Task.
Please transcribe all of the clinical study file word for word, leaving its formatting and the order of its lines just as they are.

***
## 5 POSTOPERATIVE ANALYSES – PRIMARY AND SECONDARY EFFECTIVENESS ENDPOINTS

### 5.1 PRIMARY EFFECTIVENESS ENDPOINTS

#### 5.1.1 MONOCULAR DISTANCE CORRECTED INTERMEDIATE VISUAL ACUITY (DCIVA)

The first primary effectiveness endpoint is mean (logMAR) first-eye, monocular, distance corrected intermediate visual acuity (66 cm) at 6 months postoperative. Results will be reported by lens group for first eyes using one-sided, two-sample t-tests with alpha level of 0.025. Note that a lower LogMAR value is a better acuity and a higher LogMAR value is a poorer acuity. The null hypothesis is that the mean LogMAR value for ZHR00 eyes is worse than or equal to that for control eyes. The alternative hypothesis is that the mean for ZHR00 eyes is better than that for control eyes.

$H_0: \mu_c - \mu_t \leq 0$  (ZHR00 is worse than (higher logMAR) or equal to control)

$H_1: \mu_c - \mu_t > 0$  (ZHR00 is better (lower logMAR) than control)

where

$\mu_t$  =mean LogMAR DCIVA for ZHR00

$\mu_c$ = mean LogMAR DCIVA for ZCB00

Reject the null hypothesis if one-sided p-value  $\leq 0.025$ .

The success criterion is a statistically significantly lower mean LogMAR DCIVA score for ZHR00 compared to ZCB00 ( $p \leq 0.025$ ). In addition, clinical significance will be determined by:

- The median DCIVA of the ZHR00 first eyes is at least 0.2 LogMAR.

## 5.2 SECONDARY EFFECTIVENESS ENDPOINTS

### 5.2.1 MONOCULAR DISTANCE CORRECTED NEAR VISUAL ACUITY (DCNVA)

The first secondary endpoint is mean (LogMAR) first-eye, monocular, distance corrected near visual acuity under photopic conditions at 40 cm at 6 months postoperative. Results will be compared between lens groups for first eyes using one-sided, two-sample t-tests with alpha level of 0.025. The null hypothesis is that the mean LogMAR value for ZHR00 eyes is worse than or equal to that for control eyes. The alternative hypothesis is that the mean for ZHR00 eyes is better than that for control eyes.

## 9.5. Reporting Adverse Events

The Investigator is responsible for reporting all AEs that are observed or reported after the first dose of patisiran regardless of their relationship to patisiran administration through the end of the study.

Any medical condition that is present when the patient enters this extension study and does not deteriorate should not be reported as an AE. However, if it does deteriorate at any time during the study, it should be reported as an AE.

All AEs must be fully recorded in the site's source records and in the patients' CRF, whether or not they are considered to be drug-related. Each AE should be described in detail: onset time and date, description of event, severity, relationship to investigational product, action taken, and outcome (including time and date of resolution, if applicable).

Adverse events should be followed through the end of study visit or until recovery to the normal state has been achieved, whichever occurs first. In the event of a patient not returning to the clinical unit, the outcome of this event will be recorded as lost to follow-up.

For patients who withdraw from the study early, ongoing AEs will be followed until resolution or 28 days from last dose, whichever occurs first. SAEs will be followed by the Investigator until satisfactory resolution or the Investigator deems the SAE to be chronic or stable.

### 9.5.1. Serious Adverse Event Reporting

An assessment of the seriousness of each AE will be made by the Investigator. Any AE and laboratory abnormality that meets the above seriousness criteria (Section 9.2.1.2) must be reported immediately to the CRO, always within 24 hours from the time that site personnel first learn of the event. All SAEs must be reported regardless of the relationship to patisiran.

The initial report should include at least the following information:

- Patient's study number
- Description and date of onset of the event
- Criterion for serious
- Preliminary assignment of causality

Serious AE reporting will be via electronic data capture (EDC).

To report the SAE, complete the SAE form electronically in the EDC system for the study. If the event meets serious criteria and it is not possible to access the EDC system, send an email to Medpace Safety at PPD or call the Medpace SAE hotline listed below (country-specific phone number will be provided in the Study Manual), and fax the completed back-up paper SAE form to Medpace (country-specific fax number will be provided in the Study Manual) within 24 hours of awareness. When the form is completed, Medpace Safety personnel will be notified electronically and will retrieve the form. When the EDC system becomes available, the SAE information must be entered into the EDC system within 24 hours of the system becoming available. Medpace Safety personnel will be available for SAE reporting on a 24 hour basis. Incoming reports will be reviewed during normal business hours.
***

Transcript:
## 5 POSTOPERATIVE ANALYSES – PRIMARY AND SECONDARY EFFECTIVENESS ENDPOINTS

### 5.1 PRIMARY EFFECTIVENESS ENDPOINTS

#### 5.1.1 MONOCULAR DISTANCE CORRECTED INTERMEDIATE VISUAL ACUITY (DCIVA)

The first primary effectiveness endpoint is mean (logMAR) first-eye, monocular, distance corrected intermediate visual acuity (66 cm) at 6 months postoperative. Results will be reported by lens group for first eyes using one-sided, two-sample t-tests with alpha level of 0.025. Note that a lower LogMAR value is a better acuity and a higher LogMAR value is a poorer acuity. The null hypothesis is that the mean LogMAR value for ZHR00 eyes is worse than or equal to that for control eyes. The alternative hypothesis is that the mean for ZHR00 eyes is better than that for control eyes.

$H_0: \mu_c - \mu_t \leq 0$  (ZHR00 is worse than (higher logMAR) or equal to control)

$H_1: \mu_c - \mu_t > 0$  (ZHR00 is better (lower logMAR) than control)

where

$\mu_t$  =mean LogMAR DCIVA for ZHR00

$\mu_c$ = mean LogMAR DCIVA for ZCB00

Reject the null hypothesis if one-sided p-value  $\leq 0.025$ .

The success criterion is a statistically significantly lower mean LogMAR DCIVA score for ZHR00 compared to ZCB00 ( $p \leq 0.025$ ). In addition, clinical significance will be determined by:

- The median DCIVA of the ZHR00 first eyes is at least 0.2 LogMAR.

## 5.2 SECONDARY EFFECTIVENESS ENDPOINTS

### 5.2.1 MONOCULAR DISTANCE CORRECTED NEAR VISUAL ACUITY (DCNVA)

The first secondary endpoint is mean (LogMAR) first-eye, monocular, distance corrected near visual acuity under photopic conditions at 40 cm at 6 months postoperative. Results will be compared between lens groups for first eyes using one-sided, two-sample t-tests with alpha level of 0.025. The null hypothesis is that the mean LogMAR value for ZHR00 eyes is worse than or equal to that for control eyes. The alternative hypothesis is that the mean for ZHR00 eyes is better than that for control eyes.

## 9.5. Reporting Adverse Events

The Investigator is responsible for reporting all AEs that are observed or reported after the first dose of patisiran regardless of their relationship to patisiran administration through the end of the study.

Any medical condition that is present when the patient enters this extension study and does not deteriorate should not be reported as an AE. However, if it does deteriorate at any time during the study, it should be reported as an AE.

All AEs must be fully recorded in the site's source records and in the patients' CRF, whether or not they are considered to be drug-related. Each AE should be described in detail: onset time and date, description of event, severity, relationship to investigational product, action taken, and outcome (including time and date of resolution, if applicable).

Adverse events should be followed through the end of study visit or until recovery to the normal state has been achieved, whichever occurs first. In the event of a patient not returning to the clinical unit, the outcome of this event will be recorded as lost to follow-up.

For patients who withdraw from the study early, ongoing AEs will be followed until resolution or 28 days from last dose, whichever occurs first. SAEs will be followed by the Investigator until satisfactory resolution or the Investigator deems the SAE to be chronic or stable.

### 9.5.1. Serious Adverse Event Reporting

An assessment of the seriousness of each AE will be made by the Investigator. Any AE and laboratory abnormality that meets the above seriousness criteria (Section 9.2.1.2) must be reported immediately to the CRO, always within 24 hours from the time that site personnel first learn of the event. All SAEs must be reported regardless of the relationship to patisiran.

The initial report should include at least the following information:

- Patient's study number
- Description and date of onset of the event
- Criterion for serious
- Preliminary assignment of causality

Serious AE reporting will be via electronic data capture (EDC).

To report the SAE, complete the SAE form electronically in the EDC system for the study. If the event meets serious criteria and it is not possible to access the EDC system, send an email to Medpace Safety at PPD or call the Medpace SAE hotline listed below (country-specific phone number will be provided in the Study Manual), and fax the completed back-up paper SAE form to Medpace (country-specific fax number will be provided in the Study Manual) within 24 hours of awareness. When the form is completed, Medpace Safety personnel will be notified electronically and will retrieve the form. When the EDC system becomes available, the SAE information must be entered into the EDC system within 24 hours of the system becoming available. Medpace Safety personnel will be available for SAE reporting on a 24 hour basis. Incoming reports will be reviewed during normal business hours.